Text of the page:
With a name as common-sounding as Joe Smith, John Brown is a bundle of paradox and contradiction. On the one hand, he was religious in the extreme. A strict calvinist of the strictest conservative puritan mold, he refused to receive guests on the Sabbath. On the other hand, he was extremely progressive in his attitudes on race. Brown claimed that he did nothing more than take the Bible seriously, but in a time when even abolitionists believed as a matter of scientific fact in white supremacy, Brown believed in absolute equality. Despite his conservative religious attitudes, he was not exclusionary. His closest followers and confidants included religious men as well as atheists. He did not question their beliefs, only their commitment to kill slavery. He refused to entertain guests on the Sabbath, but his most violent campaigns took place on Sunday.

Understanding religion is key to understanding John Brown. Perhaps it is impossible to comprehend a man who felt called of God if one has not had spiritual experiences oneself. Unlike most other abolitionists, Brown felt that abolition was a heavenly mandate, not just a social good. This is probably the source of his urgency. He hated complacent abolitionists who did nothing but talk almost as much as he hated slaveholders. But faith can be dangerous as well. With a heavenly mandate, Brown felt that any means were justified to end slavery. Killingunarmed men and boys in the middle of night and hacking off their limbs was no crime to Brown. Dostoyevsky's Ivan Karamazov said that if there is no God, then everything is permitted. John Brown seems to suggest the opposite: that with God, (to paraphrase Gabriel) nothing is impossible, even murder is justified by those who believe that it is the will of God. I don't think that a belief in God itself leads one to commit violence, but people use their belief to justify the worst atrocities. Perhaps one of the lessons of John Brown is that faith is a two-edged sword.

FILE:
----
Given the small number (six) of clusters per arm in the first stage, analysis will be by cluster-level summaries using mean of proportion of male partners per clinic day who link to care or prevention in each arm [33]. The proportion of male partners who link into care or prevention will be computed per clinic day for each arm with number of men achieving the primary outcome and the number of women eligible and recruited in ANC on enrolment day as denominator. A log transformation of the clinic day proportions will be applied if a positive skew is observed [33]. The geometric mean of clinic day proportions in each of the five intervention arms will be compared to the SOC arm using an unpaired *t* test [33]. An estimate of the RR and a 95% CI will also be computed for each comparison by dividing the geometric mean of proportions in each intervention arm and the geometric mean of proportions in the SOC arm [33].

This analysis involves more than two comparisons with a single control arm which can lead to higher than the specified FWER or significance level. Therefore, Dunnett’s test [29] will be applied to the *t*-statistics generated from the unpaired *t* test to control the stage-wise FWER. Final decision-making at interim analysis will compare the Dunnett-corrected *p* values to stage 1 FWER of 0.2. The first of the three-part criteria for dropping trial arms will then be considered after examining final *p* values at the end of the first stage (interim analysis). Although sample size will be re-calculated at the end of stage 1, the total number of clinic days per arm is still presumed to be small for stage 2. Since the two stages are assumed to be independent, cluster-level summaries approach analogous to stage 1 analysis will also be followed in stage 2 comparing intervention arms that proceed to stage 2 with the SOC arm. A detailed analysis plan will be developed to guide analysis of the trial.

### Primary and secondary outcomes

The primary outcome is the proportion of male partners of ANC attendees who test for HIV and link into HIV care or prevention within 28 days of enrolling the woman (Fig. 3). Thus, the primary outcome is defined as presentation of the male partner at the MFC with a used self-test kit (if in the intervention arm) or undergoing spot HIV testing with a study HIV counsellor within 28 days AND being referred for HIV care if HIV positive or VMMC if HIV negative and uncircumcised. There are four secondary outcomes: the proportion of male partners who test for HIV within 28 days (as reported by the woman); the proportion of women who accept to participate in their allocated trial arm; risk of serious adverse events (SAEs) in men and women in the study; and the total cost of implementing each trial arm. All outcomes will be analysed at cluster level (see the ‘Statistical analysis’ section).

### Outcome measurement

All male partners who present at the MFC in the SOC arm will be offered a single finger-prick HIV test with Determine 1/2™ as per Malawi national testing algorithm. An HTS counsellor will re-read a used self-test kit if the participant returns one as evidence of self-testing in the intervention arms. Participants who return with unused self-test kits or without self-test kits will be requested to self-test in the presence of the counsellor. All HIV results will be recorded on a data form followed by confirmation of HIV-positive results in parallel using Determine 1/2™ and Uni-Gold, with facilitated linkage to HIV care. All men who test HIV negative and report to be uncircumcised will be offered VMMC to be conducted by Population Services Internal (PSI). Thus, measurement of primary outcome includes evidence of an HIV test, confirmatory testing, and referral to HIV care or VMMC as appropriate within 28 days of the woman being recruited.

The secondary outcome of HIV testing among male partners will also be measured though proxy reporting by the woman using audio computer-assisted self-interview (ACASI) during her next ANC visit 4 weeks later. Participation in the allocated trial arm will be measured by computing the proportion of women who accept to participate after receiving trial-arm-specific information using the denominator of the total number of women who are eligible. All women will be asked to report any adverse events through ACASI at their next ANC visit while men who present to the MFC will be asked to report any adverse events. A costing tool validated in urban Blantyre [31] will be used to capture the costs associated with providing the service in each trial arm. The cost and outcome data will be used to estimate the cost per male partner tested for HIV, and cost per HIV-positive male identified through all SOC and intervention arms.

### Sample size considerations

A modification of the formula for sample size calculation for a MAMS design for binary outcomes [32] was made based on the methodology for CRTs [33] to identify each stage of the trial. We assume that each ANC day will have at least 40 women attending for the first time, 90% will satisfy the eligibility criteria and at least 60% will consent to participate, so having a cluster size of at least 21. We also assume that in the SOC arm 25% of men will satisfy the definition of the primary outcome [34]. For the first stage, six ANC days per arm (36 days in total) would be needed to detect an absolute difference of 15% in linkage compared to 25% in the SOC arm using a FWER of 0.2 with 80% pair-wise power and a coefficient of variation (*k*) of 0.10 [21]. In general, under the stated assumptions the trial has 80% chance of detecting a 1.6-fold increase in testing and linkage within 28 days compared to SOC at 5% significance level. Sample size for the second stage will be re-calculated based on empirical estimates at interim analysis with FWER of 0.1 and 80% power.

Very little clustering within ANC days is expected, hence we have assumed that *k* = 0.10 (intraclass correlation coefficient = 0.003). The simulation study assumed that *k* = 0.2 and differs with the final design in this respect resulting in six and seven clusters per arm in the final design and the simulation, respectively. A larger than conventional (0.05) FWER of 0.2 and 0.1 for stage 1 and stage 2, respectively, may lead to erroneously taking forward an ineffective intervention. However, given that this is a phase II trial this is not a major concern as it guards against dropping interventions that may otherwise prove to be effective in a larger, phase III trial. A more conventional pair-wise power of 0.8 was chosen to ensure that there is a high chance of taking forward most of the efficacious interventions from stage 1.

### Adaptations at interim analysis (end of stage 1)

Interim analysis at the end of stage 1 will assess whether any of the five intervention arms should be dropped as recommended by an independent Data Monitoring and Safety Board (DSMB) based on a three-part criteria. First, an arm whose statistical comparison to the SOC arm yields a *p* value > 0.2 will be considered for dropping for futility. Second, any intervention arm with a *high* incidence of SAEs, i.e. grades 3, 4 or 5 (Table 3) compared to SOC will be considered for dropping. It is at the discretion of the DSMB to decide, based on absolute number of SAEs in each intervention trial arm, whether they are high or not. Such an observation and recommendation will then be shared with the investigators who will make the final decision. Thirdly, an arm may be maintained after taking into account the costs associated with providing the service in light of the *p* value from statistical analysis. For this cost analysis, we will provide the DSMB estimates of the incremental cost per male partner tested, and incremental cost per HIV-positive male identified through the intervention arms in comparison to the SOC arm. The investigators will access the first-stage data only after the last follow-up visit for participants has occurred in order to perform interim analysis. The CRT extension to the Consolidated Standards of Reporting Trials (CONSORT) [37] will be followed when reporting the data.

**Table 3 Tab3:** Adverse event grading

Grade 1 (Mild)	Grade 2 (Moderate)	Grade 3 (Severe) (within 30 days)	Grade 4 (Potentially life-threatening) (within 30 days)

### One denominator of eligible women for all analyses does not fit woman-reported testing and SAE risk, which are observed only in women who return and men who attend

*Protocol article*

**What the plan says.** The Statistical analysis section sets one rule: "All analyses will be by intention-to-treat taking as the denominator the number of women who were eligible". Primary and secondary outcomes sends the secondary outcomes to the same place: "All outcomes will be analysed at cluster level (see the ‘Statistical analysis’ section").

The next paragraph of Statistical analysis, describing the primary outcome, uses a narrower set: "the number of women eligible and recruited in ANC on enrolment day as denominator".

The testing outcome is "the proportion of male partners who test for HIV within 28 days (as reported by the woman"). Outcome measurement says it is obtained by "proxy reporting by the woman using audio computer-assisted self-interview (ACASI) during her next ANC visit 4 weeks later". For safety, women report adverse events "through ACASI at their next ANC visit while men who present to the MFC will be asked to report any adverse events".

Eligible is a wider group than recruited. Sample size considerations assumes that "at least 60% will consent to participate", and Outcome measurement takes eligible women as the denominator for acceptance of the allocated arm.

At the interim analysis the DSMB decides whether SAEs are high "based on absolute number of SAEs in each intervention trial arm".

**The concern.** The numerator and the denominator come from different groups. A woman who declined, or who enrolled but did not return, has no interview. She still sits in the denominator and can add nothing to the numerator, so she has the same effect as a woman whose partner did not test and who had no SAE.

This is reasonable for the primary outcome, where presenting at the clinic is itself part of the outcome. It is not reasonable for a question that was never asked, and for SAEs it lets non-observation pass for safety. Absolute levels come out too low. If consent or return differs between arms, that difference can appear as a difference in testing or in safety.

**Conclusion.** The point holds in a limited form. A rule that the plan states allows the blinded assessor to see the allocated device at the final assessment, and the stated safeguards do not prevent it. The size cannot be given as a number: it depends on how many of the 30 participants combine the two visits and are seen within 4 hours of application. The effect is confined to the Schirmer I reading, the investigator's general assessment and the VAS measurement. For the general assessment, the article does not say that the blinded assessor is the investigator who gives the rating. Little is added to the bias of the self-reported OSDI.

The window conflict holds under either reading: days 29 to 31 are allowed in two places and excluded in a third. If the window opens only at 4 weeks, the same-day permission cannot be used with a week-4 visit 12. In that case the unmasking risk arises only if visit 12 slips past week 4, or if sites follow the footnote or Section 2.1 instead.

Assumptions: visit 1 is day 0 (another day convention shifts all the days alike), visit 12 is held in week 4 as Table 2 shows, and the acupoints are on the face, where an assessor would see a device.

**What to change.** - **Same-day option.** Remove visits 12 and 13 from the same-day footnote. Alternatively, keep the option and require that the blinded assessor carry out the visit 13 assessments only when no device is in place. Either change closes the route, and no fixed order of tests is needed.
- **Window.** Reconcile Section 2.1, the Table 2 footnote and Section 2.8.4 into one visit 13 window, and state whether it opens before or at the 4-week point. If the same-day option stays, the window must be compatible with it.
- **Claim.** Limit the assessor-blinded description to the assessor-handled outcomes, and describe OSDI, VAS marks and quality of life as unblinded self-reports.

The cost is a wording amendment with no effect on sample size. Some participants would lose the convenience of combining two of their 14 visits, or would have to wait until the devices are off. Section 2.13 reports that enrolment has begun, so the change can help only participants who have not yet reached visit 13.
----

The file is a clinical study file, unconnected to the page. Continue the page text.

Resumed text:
But even so, John Brown shouldn't be dismissed as nothing more than a violent fanatic. In many ways, he was the first to take seriously what has become enshrined as the creed of our nation, that legal distinctions based on race are anathema to our national goodness. And he was the first to actually expect that this country would live up to the challenge. In fact, Brown was unique among abolitionists because he believed that the constitution was good. Most abolitionists, turned off by the 3/5 compromise and the guarantee that the slave trade would continue, called the constitution a "covenant with Hell." Brown on the other hand, believed that the constiution was essentially good, and that these flaws should be excised through the amendment process.

I grew up thinking that John Brown was insane to think that his small band of abolitionists could end slavery with an attack on Harper's Ferry. In reality, this is a vast oversimplification of his plan. His plan was not to kill slavery with one blow, but to strike at Harper's Ferry, commandeer the U.S. arsenal there, and flee into the Appalachians where he and his men would at random times conduct night-time raids, freeing slaves and bringing them back to their mountain hideout. Eventually, their small military camp would become a substantial racially integrated community. As this community grew larger, terrorized southerners would see the inevitable end of slavery and would give in to political pressure to end the "peculiar institution." What's more, Brown had historical precedent in Haiti to believe that such a plan would work.

Reynolds' denoument is too literary and too long. After telling an engaging story of Brown's life and death, Reynolds then engages in a survey of literature and popular songs that mention Brown, and attempts to draw a conclusion from all this. While this activity yields some interesting insights and historical trivia, it drags. Despite this, it is a good book. If only for the presentation of ante-bellum American violence, this book is worth reading.